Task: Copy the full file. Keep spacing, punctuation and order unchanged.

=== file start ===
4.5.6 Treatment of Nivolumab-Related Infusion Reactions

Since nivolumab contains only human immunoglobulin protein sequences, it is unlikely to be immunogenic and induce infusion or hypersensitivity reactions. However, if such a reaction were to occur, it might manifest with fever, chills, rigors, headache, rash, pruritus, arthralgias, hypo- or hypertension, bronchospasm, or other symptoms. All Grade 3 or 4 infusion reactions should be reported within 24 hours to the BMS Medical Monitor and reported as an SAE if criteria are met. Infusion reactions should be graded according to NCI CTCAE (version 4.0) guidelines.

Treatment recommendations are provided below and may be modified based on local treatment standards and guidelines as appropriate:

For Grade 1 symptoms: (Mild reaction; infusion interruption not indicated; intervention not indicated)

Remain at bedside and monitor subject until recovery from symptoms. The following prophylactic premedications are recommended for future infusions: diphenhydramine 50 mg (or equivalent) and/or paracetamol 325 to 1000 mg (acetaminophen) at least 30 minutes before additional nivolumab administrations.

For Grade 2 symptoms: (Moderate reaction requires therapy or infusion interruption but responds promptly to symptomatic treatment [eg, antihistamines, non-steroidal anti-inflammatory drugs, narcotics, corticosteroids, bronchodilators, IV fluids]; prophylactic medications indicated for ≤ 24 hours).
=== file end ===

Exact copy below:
4.5.6 Treatment of Nivolumab-Related Infusion Reactions

Since nivolumab contains only human immunoglobulin protein sequences, it is unlikely to be immunogenic and induce infusion or hypersensitivity reactions. However, if such a reaction were to occur, it might manifest with fever, chills, rigors, headache, rash, pruritus, arthralgias, hypo- or hypertension, bronchospasm, or other symptoms. All Grade 3 or 4 infusion reactions should be reported within 24 hours to the BMS Medical Monitor and reported as an SAE if criteria are met. Infusion reactions should be graded according to NCI CTCAE (version 4.0) guidelines.

Treatment recommendations are provided below and may be modified based on local treatment standards and guidelines as appropriate:

For Grade 1 symptoms: (Mild reaction; infusion interruption not indicated; intervention not indicated)

Remain at bedside and monitor subject until recovery from symptoms. The following prophylactic premedications are recommended for future infusions: diphenhydramine 50 mg (or equivalent) and/or paracetamol 325 to 1000 mg (acetaminophen) at least 30 minutes before additional nivolumab administrations.

For Grade 2 symptoms: (Moderate reaction requires therapy or infusion interruption but responds promptly to symptomatic treatment [eg, antihistamines, non-steroidal anti-inflammatory drugs, narcotics, corticosteroids, bronchodilators, IV fluids]; prophylactic medications indicated for ≤ 24 hours).